(This is part two of one woman’s story which I have agreed to publish anonymously for reasons which were evident in part one – The Dark Side of Transgender )
This is a stunning and hard story to read – how much harder to write and to have lived. It’s a story of abuse and self harm that could be repeated many thousands of times in our society – but in a dark world we give thanks for the Light).
I sat down in front of my computer many times this week wondering what to write for my next instalment. Every word I wrote down looked strange and off, and I wondered why.
I realise that, for my story to be effective, it needs to speak from real experience. I can quote statistics and clinical studies all I want, but that’s something you can look up yourself. It isn’t powerful unless you’re hearing something from my own experience, something unique that no thinkpiece by a psychologist could ever emulate.
My body has not been my own for a very long time. At nine, I was sexually assaulted. At eleven, I began mutilating my own body. At thirteen, I was abused. At fourteen, I was bullied. At seventeen, I had risky sex with men I didn’t know, simply so they would have an incentive to treat me like a human being.
There is definitely a correlation between sexual abuse and gender dysphoria. It isn’t a topic many trans people wish to talk about, but I have cried with, held and reassured enough girls to know that this is our common experience. Their experiences are not my story to tell, but I hope to God that some day they will be brave, they will stand up, that their abusers will answer for their crimes.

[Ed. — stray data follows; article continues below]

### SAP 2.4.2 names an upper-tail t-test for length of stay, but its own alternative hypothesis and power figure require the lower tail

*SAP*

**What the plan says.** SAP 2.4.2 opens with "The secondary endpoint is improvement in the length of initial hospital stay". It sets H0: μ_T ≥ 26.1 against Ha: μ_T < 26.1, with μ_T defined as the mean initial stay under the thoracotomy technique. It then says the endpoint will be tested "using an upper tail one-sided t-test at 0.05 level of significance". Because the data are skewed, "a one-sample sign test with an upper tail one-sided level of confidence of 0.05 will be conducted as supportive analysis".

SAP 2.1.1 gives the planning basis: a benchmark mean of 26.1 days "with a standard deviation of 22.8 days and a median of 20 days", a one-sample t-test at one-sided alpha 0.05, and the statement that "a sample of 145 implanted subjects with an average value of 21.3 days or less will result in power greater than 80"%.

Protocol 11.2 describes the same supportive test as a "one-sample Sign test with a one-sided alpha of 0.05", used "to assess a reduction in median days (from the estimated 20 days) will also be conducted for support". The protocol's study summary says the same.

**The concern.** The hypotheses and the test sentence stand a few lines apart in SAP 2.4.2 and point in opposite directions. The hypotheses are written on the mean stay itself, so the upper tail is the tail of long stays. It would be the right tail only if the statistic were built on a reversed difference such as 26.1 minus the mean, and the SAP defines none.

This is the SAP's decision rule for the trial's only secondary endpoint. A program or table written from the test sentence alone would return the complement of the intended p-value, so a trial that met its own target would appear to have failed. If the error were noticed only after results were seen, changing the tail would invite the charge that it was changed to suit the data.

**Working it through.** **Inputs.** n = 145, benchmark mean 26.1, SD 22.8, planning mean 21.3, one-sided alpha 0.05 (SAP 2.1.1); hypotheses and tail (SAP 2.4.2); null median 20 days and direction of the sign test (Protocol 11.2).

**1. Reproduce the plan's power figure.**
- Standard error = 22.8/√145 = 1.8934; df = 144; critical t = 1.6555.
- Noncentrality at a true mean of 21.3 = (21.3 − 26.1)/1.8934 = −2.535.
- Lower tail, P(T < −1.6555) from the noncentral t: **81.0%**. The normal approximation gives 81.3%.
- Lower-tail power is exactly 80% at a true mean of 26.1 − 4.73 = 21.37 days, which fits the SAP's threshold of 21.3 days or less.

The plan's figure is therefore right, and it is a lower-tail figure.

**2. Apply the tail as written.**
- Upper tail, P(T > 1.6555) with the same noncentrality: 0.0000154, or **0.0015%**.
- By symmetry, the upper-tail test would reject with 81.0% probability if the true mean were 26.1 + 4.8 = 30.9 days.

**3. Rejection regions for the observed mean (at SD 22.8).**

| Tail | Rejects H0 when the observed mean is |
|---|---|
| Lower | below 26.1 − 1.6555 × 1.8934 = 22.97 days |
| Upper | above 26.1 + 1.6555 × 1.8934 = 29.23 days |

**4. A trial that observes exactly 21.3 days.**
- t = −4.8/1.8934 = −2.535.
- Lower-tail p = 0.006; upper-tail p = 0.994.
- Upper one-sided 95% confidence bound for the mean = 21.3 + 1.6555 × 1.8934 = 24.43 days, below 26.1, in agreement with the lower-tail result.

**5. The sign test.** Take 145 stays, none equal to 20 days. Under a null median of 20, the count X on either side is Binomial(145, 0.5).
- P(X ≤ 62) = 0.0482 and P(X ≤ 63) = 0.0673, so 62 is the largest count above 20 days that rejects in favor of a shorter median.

I can only tell you what I know, what I experienced, what made me this way.
I was a strange kid, but nobody would ever call me masculine. I had girly interests, I loved being dressed up for church in the morning, having my hair curled and being fussed over. I played with dolls of all kinds, and no one ever had to persuade me to wear a skirt to school. I was shocked and horrified when I visited my male relatives of the same age and saw them playing with toy guns. I asked my mum why it was fun to pretend to hurt each other.
It all changed when I was assaulted. I say “sexual assault,” because the word “rape” is not one I am comfortable to use. It may well have been, but it’s such a grave word I hardly ever use it. Either way, I was nine years old.
After the event, I resented the way my body betrayed me. The way I saw it, and the way I had been told, what happened to me was what happened between adult men and women. So who can blame me for not wanting to turn into an adult woman, when I thought that this was what women had to endure all the time?
I started having fights with my family about the clothes I wore. I refused to wear a bra, because doing so would acknowledge that the problem of my two x chromosomes was still there. Instead I wore oversized jumpers that hid any suggestion of my body other than shapelessness. There were bruises all over my neck, so I wore scarves. I started biting my arms as a form of self harm, and at eleven years old I finally started to cut my wrists, not long after I got my period. That was just another reminder of my inescapable biology, of my body feeling like a death row prison instead of a home.